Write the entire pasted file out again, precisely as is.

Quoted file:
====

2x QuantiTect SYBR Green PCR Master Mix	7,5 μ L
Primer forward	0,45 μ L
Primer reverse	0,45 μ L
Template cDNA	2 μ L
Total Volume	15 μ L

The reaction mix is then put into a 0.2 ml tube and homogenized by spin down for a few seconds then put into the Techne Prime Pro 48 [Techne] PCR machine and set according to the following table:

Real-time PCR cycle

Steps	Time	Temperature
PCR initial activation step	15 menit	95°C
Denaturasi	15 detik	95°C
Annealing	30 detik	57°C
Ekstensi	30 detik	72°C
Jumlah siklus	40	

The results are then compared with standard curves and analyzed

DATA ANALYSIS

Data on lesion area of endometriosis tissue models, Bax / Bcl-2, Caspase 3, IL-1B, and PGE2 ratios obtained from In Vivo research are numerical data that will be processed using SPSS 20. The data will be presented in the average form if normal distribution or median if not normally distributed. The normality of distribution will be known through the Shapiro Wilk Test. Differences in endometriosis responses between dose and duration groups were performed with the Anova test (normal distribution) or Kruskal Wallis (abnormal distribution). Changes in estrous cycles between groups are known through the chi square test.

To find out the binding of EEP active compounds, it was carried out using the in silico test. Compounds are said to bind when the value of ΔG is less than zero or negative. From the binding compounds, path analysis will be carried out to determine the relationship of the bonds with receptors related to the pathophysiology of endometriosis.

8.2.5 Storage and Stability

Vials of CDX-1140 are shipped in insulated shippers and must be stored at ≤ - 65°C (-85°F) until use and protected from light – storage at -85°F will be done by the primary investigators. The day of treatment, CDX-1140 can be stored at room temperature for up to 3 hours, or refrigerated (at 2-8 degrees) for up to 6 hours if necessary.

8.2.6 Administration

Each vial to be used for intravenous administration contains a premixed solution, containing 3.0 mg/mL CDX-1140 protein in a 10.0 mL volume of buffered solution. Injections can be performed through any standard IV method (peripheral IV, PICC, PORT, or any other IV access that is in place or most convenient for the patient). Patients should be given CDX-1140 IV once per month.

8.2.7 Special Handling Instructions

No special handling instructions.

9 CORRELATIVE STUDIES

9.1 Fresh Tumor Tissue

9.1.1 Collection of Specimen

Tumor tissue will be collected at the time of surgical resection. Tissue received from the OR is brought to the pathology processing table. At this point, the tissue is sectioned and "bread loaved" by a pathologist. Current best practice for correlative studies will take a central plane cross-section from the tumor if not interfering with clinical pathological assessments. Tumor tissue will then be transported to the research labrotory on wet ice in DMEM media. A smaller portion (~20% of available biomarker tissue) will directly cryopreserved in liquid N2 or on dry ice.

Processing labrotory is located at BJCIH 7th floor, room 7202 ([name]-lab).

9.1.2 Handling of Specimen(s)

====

2x QuantiTect SYBR Green PCR Master Mix	7,5 μ L
Primer forward	0,45 μ L
Primer reverse	0,45 μ L
Template cDNA	2 μ L
Total Volume	15 μ L

The reaction mix is then put into a 0.2 ml tube and homogenized by spin down for a few seconds then put into the Techne Prime Pro 48 [Techne] PCR machine and set according to the following table:

Real-time PCR cycle

Steps	Time	Temperature
PCR initial activation step	15 menit	95°C
Denaturasi	15 detik	95°C
Annealing	30 detik	57°C
Ekstensi	30 detik	72°C
Jumlah siklus	40	

The results are then compared with standard curves and analyzed

DATA ANALYSIS

Data on lesion area of endometriosis tissue models, Bax / Bcl-2, Caspase 3, IL-1B, and PGE2 ratios obtained from In Vivo research are numerical data that will be processed using SPSS 20. The data will be presented in the average form if normal distribution or median if not normally distributed. The normality of distribution will be known through the Shapiro Wilk Test. Differences in endometriosis responses between dose and duration groups were performed with the Anova test (normal distribution) or Kruskal Wallis (abnormal distribution). Changes in estrous cycles between groups are known through the chi square test.

To find out the binding of EEP active compounds, it was carried out using the in silico test. Compounds are said to bind when the value of ΔG is less than zero or negative. From the binding compounds, path analysis will be carried out to determine the relationship of the bonds with receptors related to the pathophysiology of endometriosis.

8.2.5 Storage and Stability

Vials of CDX-1140 are shipped in insulated shippers and must be stored at ≤ - 65°C (-85°F) until use and protected from light – storage at -85°F will be done by the primary investigators. The day of treatment, CDX-1140 can be stored at room temperature for up to 3 hours, or refrigerated (at 2-8 degrees) for up to 6 hours if necessary.

8.2.6 Administration

Each vial to be used for intravenous administration contains a premixed solution, containing 3.0 mg/mL CDX-1140 protein in a 10.0 mL volume of buffered solution. Injections can be performed through any standard IV method (peripheral IV, PICC, PORT, or any other IV access that is in place or most convenient for the patient). Patients should be given CDX-1140 IV once per month.

8.2.7 Special Handling Instructions

No special handling instructions.

9 CORRELATIVE STUDIES

9.1 Fresh Tumor Tissue

9.1.1 Collection of Specimen

Tumor tissue will be collected at the time of surgical resection. Tissue received from the OR is brought to the pathology processing table. At this point, the tissue is sectioned and "bread loaved" by a pathologist. Current best practice for correlative studies will take a central plane cross-section from the tumor if not interfering with clinical pathological assessments. Tumor tissue will then be transported to the research labrotory on wet ice in DMEM media. A smaller portion (~20% of available biomarker tissue) will directly cryopreserved in liquid N2 or on dry ice.

Processing labrotory is located at BJCIH 7th floor, room 7202 ([name]-lab).

9.1.2 Handling of Specimen(s)